My birthplace, the Canadian province of Rrince Edward Island, population 140 thousand, isn't often considered in relation to wider demographic trends. While it's true that the Island is peripheral even in the Canadian context, with its population of 140 thousand being smaller than those of a dozen Canadian cities and an economy based primarily on the service sector (including tourism) and slowly declining primary industries like agriculture and fishing, it's also true that Prince Edward Island's demographic prospects and futures prefigure the demographic issues facing peripheral areas throughout the First World. Scott Peterson wrote last week about how falling populations is reshaping the landscape of many depopulating parts of Europe; Prince Edward Island has faced this trend for more than a century. Although there is now intense human presence on the landscape of Prince Edward Island, with more than half of the Island's land being used for agricultural or other purposes, in the late 19th century an evenly distributed population of farmers occupied the near-totality of the Island's territory. This geographic distribution of population changed when, soon after Canadian confederation, Islanders began to participate in the ongoing mass emigration from Atlantic Canada.
In the nineteenth and early twentieth centuries the exodus was primarily to the ‘Boston states.’ It reached crisis proportions in the 1880s when our industrial boom began to go bust. Despite efforts to staunch the outward flow, it continued unabated until the United States closed the border during the 1930s Depression. Scholars estimate that between 1851 and 1931 some 600,000 people left the Maritimes, nearly 50 percent of the population still present in 1931. Following the Second World War, out-migration again became acute as villages dependent on farming, fishing, forestry, and mining expelled their people to the booming Ontario economy. The oil crisis of the 1970s shifted the emphasis to jobs in Alberta.
[. . .]
Scholars debate the impact of out-migration asking whether it was a cause or a result of the region’s poor economic showing. It was undoubtedly both. Living on the edge of two cradles of industrialization in the nineteenth century – New England and the St Lawrence-Great Lakes heartland – it was difficult to establish a third node of development on the Atlantic coast. People were inevitably attracted to the new growth centres. With dwindling numbers, provincial grants declined as did political clout in Ottawa. Economic growth thus became even more difficult to sustain against the centralizing tendencies of Canada’s National Policy. Head offices of banks and businesses followed the money and people were obliged to do likewise. It is unclear whether these trends can ever be reversed.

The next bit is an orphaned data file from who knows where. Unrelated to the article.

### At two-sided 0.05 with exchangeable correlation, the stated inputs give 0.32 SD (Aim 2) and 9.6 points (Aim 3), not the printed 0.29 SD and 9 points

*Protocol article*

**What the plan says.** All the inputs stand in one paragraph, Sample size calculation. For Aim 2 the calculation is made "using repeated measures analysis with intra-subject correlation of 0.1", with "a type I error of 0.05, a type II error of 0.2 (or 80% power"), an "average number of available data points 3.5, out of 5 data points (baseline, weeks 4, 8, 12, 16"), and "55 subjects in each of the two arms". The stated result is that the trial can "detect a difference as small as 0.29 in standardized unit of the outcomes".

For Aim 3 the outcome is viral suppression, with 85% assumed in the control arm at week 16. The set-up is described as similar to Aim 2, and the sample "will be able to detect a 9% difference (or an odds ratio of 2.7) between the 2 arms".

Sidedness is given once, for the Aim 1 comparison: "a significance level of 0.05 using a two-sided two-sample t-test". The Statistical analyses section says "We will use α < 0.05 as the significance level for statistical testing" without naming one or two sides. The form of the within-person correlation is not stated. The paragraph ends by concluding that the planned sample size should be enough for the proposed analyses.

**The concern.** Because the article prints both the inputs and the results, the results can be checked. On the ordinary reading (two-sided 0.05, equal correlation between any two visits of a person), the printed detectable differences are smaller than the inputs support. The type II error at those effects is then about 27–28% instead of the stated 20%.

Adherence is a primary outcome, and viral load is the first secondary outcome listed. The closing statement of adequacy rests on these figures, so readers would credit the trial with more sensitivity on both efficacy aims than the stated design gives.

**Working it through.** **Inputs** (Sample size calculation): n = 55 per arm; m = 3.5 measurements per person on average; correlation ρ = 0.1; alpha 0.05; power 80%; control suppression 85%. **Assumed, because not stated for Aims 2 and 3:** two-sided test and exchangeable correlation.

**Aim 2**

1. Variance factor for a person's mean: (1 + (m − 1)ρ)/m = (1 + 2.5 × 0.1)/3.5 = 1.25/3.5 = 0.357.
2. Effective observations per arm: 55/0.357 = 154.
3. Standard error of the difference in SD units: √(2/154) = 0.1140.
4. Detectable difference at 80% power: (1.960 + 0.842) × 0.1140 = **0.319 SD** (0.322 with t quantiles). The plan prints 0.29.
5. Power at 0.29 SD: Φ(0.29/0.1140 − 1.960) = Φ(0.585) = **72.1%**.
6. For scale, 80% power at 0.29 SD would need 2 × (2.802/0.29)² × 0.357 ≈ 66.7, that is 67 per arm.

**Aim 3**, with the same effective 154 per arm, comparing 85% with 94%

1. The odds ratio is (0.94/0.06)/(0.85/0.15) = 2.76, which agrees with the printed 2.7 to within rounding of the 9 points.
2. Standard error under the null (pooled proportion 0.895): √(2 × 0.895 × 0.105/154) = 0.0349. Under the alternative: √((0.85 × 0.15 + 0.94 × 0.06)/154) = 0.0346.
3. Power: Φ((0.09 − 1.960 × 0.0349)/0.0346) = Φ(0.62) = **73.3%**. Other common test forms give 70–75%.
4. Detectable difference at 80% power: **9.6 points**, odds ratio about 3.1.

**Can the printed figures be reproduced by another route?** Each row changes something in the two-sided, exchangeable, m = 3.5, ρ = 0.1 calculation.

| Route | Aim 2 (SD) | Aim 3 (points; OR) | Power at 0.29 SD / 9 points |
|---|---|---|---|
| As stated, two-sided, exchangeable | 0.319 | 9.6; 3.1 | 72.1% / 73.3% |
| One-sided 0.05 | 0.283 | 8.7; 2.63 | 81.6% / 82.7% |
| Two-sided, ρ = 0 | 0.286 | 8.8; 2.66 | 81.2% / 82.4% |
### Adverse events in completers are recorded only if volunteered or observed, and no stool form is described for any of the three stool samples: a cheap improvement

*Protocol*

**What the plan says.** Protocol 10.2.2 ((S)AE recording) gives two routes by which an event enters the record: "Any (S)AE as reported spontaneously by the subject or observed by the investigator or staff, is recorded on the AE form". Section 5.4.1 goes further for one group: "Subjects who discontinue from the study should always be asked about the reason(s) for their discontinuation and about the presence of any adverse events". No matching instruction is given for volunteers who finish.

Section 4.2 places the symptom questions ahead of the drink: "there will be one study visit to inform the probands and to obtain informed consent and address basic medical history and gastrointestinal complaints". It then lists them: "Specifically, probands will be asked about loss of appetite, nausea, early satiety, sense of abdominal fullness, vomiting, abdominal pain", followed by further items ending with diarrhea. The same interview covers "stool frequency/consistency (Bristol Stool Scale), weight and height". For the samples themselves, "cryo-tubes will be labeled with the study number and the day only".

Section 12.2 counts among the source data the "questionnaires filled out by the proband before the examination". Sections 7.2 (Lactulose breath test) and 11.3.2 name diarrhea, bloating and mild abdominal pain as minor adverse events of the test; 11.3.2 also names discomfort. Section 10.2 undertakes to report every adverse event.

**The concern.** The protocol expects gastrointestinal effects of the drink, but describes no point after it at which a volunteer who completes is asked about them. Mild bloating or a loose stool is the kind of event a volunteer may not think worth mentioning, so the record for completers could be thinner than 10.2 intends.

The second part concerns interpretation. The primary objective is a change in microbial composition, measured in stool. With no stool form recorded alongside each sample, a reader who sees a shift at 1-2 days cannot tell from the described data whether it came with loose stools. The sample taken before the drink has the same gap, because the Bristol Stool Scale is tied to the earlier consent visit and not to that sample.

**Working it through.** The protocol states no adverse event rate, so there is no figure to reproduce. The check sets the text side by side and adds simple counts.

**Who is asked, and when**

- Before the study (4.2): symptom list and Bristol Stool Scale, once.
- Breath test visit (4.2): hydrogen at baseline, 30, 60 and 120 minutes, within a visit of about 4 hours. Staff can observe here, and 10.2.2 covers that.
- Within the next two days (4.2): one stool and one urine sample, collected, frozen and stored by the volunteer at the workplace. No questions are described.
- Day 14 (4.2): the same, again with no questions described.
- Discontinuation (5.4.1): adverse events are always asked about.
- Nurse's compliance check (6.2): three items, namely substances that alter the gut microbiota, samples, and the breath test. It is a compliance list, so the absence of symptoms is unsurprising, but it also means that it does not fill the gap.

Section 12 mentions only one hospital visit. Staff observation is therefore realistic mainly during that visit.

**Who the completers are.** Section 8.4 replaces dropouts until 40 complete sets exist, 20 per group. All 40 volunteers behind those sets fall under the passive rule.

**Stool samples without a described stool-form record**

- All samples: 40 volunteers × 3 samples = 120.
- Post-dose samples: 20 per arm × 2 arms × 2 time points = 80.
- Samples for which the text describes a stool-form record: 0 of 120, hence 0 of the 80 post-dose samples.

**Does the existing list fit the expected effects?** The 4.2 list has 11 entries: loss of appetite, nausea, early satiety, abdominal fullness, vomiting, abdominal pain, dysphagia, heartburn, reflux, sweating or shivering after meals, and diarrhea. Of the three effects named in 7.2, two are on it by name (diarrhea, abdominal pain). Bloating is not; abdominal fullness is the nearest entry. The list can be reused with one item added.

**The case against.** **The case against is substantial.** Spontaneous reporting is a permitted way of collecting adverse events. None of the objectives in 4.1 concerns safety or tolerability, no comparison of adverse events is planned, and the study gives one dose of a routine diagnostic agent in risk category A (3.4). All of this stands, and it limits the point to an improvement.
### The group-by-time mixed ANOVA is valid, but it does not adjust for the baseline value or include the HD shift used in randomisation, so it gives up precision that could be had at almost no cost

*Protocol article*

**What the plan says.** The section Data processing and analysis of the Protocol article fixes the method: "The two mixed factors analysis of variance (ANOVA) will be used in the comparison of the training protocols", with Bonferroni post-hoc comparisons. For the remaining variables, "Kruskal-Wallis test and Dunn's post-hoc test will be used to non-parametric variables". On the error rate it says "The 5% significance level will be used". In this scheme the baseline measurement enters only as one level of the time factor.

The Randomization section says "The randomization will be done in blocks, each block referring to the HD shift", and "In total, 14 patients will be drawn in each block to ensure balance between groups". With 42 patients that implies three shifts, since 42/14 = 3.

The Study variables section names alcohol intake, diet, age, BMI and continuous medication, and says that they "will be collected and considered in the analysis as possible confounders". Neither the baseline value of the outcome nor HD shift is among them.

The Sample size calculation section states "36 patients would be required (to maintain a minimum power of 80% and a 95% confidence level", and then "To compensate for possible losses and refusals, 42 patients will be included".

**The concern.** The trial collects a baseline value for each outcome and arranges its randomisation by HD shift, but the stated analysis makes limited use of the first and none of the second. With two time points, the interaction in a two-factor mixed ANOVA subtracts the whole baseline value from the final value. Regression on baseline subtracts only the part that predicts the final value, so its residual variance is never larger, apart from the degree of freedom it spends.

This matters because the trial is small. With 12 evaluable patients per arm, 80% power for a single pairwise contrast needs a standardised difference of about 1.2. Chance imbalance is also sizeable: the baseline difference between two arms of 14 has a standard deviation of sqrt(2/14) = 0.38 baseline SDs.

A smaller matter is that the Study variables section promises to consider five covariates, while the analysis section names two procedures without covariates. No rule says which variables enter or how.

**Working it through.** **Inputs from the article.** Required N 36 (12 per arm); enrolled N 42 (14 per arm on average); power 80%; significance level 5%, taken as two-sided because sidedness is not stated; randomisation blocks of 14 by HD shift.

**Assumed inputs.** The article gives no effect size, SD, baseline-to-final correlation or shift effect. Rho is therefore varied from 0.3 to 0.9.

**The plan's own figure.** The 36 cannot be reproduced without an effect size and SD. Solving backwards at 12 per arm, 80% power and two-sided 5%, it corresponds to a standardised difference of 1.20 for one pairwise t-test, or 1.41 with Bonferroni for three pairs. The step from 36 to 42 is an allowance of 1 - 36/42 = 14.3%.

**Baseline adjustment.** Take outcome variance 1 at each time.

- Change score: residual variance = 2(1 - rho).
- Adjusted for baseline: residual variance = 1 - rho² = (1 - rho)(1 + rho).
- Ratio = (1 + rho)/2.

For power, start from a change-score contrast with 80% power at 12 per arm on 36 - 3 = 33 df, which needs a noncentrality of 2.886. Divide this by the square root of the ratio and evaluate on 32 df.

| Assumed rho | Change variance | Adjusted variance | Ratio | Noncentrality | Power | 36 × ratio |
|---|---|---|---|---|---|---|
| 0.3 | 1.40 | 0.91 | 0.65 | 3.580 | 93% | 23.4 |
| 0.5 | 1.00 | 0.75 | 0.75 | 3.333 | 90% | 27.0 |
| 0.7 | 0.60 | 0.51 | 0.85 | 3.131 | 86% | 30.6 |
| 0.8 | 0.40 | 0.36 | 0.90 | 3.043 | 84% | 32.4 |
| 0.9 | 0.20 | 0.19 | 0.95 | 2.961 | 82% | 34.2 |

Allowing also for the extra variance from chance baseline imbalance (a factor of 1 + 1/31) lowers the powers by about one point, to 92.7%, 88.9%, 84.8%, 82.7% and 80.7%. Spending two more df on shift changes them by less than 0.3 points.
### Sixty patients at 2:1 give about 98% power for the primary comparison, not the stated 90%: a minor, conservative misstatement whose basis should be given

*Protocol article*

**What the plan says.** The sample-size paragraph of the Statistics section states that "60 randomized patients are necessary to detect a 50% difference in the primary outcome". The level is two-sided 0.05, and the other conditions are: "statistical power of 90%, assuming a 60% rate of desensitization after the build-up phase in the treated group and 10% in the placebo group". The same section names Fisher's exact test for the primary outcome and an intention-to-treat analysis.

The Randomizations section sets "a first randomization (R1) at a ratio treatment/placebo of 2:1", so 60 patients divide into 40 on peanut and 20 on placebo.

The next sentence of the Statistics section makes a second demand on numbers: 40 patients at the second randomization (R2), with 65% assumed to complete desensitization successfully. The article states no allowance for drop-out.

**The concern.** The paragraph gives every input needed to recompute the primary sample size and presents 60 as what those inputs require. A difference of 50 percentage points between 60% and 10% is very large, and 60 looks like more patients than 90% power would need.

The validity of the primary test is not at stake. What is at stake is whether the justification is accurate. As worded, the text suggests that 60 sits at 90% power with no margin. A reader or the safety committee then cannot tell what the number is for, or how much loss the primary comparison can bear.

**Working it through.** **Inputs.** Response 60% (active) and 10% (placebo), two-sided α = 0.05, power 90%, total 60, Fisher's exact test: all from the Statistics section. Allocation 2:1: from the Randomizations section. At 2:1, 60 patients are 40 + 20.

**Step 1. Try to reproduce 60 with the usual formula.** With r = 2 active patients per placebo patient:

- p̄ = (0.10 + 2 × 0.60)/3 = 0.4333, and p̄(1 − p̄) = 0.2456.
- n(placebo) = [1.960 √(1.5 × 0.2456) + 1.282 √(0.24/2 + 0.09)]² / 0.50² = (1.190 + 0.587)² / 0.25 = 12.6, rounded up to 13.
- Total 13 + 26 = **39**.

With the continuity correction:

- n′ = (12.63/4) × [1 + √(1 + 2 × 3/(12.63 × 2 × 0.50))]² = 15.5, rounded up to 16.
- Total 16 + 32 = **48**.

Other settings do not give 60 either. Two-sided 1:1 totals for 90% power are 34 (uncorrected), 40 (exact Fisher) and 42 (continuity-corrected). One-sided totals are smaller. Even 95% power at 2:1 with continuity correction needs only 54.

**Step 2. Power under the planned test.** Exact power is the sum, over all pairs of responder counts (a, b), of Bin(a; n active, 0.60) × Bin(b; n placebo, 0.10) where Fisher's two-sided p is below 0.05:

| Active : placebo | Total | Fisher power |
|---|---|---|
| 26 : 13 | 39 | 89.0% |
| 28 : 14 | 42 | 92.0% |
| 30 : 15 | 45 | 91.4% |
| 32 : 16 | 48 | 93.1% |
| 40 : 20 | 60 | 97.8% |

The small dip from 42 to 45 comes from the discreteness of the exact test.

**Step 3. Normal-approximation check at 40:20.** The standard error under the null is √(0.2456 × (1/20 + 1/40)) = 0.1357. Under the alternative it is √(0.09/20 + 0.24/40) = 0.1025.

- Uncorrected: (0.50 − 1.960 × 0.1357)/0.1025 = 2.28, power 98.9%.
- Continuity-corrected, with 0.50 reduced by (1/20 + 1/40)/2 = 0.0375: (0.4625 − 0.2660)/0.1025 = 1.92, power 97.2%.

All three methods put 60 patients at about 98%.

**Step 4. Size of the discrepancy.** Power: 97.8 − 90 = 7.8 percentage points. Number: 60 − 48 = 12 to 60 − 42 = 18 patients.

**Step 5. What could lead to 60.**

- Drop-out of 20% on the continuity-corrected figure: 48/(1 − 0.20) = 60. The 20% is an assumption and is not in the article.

As a province with a relatively more agricultural economy than its neighbours, Prince Edward Island experienced relatively higher out-migration, with outright population decline being the main trend for most of the first half of the 20th century and many territories which once were farmed being allowed to return to nature. Out-migration slowed down over the second half of the 20th century, as federal transfer payments began to subsidize seasonal economies, the standard of public services improved sharply, and the tourism sector began to take off. The net resutl of all this is that Prince Edward Island faces less potentially damaging demographic challenges than any of the other three Atlantic Canadian provinces. For instance, the Island's fertility and birth rates are higher than in most other Canadian provinces, while the province actually benefits from interprovincial migration: more Canadians move to Prince Edward Island than leave. The tourism sector plays a major role in this second trend; tourism campaigns have successfully promoted an image of Prince Edward Island as a pleasant territory with beautiful natural scenery and an engaging, friendly population, this industry attracting migrants and helping to boost levels of employment. If Prince Edward Island's economy didn't make spectacular leaps forward, this economic strategy may well have helped the province avoid the massive out-migration that has dominated Newfoundland and Labrador's demographic trends for decades. It's worth noting that this strategy isn't dissimilar from Spain's recent economic and population growth, driven so heavily by (among other migratory trends) the movement of northern Europeans to the Costa del Sol and other tourist destinations.
All of this isn't to say that Prince Edward Island doesn't face serious demographic issues. The definitely sub-replacement fertility rate, among other factors, ensures that the number of students (and future workers) in Prince Edward Island may fall by one-fifth by 2020, and Prince Edward Island's development minister has warned that the aging of Island's population and the province's development into a "retirement province" risks creating serious labour shortages, especially if immigrant retention rates don't rise. Even now, as Zena Olijnik ("Immigration: Give us your skilled") wrote recently in Canadian Business, flawed guest worker programs and local populations unwilling to undertake dirty and dangerous jobs are threatening the viability of some industries, leaving some people in these same outlying areas to propose economic revitalization strategies like wildly uneconomic ferry routes. The only thing that can be said about these issues is that the Island has managed to buy itself some time in which to adapt to its new demographic environment. Here's to hoping that this time will be well-spent.
Thursday, December 06, 2007
A note on one Canadian periphery
Posted by Randy McDonald at 11:24 PM
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